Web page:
Iron Ore Futures on SGX Below $100 for First Time Since 2013

May 19, 2014 9:33 am ET

(Adds Steel Index price in ninth paragraph.)

May 19 (Bloomberg) -- Iron ore futures in Singapore traded below $100 a metric ton for the first time since the contract started last year amid concern that slowing demand in China, the world’s biggest user, would worsen the global seaborne glut.

The contract for July settlement on the Singapore Exchange slid 1.3 percent to $97.75 a ton, the lowest level since April 2013. August futures fell 1 percent to $97.85, while prices for June tumbled 1.6 percent to $98. Iron ore is used to make steel.

Futures dropped 28 percent this year as the biggest miners including BHP Billiton Ltd. and Rio Tinto Group boosted output and economic expansion in China slowed amid tighter credit. The global seaborne surplus will jump from 14 million tons last year to 77 million tons in 2014 and 145 million tons in 2015 as exports from Australia and Brazil increase, according to Goldman Sachs Group Inc. Chinese banks had the biggest quarterly increase in bad loans since 2005.

“Concerns about the stability of the Chinese economy continue to weigh on sentiment,” analysts at Australia & New Zealand Banking Group including Mark Pervan wrote in a note. Data showing “the rate of bad loans at major banks continued to rise in the first quarter added to market anxiety.”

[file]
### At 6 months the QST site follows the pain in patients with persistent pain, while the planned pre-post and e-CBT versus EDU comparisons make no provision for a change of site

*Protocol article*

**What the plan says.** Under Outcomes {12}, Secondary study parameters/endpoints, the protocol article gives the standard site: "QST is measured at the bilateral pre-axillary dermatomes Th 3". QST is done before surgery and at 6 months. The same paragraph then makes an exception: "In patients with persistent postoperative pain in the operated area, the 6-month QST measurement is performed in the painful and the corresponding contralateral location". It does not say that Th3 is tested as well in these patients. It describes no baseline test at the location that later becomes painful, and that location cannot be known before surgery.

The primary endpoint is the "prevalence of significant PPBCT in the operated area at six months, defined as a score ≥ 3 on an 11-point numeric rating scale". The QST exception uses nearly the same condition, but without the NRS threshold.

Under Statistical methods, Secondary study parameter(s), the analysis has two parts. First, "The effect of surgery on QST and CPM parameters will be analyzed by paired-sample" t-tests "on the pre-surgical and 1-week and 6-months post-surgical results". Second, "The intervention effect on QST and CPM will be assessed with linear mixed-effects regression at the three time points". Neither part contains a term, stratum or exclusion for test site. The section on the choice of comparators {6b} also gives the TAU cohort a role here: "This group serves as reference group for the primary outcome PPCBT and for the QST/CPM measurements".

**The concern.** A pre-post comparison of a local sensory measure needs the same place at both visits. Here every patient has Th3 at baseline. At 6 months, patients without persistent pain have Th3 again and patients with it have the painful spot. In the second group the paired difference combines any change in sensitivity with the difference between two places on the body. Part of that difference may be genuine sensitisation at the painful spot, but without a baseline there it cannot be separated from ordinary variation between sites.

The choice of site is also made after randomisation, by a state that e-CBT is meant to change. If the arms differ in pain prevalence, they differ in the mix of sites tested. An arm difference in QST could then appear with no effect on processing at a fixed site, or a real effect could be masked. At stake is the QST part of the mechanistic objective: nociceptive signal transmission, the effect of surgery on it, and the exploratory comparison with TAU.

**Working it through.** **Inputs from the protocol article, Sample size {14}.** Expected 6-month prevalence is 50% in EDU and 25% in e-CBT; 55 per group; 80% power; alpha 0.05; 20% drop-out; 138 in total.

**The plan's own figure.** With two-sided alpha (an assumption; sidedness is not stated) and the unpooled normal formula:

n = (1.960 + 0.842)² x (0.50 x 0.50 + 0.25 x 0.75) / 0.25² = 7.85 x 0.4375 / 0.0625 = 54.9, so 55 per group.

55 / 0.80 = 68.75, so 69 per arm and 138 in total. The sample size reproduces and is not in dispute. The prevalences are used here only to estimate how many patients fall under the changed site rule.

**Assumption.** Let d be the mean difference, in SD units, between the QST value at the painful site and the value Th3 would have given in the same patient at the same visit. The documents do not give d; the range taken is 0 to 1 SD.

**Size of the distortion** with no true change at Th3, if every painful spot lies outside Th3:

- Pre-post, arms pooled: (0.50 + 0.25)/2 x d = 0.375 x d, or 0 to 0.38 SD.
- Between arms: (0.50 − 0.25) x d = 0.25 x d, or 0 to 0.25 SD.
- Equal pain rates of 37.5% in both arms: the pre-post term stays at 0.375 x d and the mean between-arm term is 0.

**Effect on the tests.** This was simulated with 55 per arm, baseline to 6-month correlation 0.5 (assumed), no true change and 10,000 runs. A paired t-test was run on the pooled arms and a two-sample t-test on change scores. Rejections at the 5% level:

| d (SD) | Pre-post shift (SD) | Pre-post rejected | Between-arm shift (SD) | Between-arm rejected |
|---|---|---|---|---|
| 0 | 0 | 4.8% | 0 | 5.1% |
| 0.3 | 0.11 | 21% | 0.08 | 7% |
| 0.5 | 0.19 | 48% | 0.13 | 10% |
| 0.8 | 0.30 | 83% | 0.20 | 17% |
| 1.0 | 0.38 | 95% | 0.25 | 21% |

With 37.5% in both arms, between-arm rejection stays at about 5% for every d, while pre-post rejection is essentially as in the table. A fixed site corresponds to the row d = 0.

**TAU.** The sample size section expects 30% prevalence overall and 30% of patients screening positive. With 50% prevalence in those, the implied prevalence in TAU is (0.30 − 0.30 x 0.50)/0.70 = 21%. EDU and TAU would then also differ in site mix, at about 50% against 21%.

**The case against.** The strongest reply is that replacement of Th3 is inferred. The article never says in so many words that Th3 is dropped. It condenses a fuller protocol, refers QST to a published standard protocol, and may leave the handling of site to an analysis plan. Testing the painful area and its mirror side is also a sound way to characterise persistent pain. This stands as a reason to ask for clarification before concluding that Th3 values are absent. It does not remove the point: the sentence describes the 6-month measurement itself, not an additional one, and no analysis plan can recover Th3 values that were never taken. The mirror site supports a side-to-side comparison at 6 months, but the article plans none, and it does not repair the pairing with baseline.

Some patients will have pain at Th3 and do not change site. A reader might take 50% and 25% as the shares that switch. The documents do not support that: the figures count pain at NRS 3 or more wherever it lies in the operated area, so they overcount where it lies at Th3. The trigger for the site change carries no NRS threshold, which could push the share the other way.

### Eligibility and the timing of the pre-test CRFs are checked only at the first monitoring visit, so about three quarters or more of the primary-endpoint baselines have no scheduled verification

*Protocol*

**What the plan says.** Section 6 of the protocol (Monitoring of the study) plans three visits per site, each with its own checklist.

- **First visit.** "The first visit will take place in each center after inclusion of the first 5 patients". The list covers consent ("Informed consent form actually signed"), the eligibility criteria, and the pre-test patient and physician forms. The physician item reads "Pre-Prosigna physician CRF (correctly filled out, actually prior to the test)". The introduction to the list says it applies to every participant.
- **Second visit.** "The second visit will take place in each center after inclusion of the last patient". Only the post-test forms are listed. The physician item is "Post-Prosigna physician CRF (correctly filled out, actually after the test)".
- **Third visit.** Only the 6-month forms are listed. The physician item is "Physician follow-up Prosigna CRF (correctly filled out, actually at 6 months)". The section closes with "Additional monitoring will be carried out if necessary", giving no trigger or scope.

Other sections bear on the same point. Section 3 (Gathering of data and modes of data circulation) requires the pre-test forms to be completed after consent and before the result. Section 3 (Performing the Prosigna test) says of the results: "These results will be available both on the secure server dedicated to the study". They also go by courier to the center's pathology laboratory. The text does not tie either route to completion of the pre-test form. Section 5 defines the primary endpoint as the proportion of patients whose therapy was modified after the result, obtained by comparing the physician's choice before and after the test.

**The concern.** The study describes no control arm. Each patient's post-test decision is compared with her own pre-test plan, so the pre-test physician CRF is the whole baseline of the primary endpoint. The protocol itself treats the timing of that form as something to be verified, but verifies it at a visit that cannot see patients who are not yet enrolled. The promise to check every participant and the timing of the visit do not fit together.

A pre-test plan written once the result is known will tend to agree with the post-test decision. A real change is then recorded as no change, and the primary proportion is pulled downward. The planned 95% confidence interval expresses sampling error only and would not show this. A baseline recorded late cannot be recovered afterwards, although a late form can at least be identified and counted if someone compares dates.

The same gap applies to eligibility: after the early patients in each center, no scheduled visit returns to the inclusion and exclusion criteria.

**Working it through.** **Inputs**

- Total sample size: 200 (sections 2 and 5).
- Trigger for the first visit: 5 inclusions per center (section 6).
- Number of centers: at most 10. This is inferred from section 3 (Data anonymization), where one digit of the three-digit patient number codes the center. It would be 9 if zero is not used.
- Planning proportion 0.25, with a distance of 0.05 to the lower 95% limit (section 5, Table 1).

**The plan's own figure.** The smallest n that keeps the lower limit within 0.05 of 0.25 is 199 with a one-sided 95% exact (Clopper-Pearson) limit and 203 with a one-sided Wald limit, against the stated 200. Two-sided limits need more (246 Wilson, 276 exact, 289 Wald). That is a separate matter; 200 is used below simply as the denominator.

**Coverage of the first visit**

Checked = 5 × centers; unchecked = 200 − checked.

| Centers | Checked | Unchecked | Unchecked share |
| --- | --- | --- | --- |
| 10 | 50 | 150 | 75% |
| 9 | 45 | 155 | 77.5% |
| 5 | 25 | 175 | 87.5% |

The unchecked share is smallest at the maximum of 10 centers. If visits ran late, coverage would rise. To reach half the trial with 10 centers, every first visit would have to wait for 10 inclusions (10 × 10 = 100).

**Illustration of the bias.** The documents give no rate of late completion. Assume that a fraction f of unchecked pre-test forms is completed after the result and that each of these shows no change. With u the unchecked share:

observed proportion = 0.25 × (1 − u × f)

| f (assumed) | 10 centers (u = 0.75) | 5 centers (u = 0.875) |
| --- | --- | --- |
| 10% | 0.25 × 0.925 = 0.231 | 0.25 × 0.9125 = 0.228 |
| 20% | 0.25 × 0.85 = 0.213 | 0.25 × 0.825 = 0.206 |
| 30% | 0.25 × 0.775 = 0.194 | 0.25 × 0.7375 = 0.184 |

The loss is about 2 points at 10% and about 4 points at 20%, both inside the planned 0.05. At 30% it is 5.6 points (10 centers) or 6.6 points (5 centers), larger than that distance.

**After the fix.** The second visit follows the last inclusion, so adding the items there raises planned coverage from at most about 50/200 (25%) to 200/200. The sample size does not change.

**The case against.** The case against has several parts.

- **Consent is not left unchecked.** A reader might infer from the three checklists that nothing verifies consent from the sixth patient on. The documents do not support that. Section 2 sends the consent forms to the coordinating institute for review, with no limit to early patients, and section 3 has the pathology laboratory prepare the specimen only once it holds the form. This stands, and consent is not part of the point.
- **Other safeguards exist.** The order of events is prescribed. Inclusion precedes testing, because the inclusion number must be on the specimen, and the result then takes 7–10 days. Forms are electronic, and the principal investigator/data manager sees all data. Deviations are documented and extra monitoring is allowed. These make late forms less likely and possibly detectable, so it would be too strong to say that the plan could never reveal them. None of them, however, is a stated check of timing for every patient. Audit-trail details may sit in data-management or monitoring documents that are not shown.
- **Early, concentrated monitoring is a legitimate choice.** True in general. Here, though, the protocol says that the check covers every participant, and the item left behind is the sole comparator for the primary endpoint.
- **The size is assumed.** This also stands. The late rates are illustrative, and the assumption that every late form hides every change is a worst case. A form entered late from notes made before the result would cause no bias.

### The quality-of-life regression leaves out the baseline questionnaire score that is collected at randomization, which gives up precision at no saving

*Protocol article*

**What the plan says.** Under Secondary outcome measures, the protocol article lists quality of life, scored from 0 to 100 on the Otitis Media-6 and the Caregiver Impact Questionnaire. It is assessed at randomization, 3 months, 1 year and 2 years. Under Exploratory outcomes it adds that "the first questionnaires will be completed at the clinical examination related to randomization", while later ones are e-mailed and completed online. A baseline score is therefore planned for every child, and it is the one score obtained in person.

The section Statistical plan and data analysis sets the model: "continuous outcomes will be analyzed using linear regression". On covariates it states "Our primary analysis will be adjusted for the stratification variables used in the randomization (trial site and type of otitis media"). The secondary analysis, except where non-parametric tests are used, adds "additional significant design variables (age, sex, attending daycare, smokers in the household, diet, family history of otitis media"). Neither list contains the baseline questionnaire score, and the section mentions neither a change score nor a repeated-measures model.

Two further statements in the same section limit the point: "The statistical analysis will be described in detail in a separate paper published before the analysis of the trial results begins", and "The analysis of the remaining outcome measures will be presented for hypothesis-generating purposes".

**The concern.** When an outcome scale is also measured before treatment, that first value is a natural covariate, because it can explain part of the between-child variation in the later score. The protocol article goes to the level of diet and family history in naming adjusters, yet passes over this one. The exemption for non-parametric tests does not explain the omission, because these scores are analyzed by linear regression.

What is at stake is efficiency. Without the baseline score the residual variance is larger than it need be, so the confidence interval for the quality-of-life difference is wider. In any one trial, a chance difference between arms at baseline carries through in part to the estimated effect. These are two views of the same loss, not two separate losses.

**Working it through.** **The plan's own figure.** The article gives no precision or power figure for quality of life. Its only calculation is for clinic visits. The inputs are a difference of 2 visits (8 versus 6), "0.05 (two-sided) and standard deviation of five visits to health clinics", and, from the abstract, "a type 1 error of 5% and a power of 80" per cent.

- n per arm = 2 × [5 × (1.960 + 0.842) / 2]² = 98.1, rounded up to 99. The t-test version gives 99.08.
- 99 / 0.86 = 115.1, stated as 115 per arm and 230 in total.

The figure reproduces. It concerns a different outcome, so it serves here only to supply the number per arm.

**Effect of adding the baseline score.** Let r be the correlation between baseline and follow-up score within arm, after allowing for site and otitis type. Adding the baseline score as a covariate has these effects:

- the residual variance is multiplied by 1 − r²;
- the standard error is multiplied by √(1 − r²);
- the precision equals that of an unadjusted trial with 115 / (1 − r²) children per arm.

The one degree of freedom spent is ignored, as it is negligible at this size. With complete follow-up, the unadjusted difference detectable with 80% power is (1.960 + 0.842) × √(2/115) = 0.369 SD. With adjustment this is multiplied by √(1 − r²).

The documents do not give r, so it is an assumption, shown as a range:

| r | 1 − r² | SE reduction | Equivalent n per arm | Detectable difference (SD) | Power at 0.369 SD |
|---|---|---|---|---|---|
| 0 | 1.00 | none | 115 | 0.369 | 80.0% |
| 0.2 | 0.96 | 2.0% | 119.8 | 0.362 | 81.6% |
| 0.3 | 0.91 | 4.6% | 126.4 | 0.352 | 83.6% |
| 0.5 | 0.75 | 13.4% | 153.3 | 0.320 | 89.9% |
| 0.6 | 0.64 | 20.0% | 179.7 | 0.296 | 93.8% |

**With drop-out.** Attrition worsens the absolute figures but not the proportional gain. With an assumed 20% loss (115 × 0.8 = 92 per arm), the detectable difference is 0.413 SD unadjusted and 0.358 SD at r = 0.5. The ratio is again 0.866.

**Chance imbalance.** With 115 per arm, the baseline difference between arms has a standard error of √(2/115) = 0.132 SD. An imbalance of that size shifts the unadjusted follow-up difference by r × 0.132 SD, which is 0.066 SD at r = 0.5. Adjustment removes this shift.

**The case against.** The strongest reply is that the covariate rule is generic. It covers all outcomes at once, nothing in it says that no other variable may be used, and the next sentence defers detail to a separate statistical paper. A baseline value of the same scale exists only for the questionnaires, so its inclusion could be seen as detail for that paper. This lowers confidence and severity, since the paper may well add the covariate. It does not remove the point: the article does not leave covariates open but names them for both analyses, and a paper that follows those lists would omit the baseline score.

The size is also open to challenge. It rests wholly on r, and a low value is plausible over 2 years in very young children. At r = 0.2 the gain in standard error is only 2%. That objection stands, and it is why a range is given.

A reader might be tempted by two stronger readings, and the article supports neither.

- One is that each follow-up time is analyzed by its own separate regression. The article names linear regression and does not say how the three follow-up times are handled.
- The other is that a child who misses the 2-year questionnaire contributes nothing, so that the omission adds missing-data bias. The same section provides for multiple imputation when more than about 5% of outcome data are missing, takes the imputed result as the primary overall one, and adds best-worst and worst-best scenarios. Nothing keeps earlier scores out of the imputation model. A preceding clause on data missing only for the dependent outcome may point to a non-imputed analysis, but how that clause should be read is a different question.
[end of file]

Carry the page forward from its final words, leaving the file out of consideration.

Bad loans at Chinese banks increased as a slowdown in the economy boosted defaults. The world’s second-largest economy expanded 7.4 percent in the first quarter, the slowest in 18 months. Growth of 7.3 percent is forecast for this year, the weakest pace since 1990, based on the median estimate in a Bloomberg News survey of economists.

Record Inventories

Stockpiles at ports in China rose 1.8 percent to a record 112.55 million tons in the week to May 16 from a week earlier, according to Shanghai Steelhome Information Technology Co. Inventories climbed 30 percent this year.

“Chinese iron ore imports have continued to surge,” New York-based Commodore Research & Consultancy said in report dated today. “This is because steel mills are consuming a record amount of iron ore.”

At least 30 dry-bulk vessels were chartered in the spot market for the second straight week in the period ended May 16 to ship ore cargoes to China, Commodore said in the report. That’s compared with four weeks in the whole of 2013 when 30 or more vessels were chartered, it said.

Iron ore with 62 percent content delivered to the Chinese port of Tianjin fell 2.2 percent to $98.50 a dry ton today, the lowest level since September 2012, according to data from The Steel Index Ltd. The price has dropped 27 percent this year, after falling 7.4 percent last year.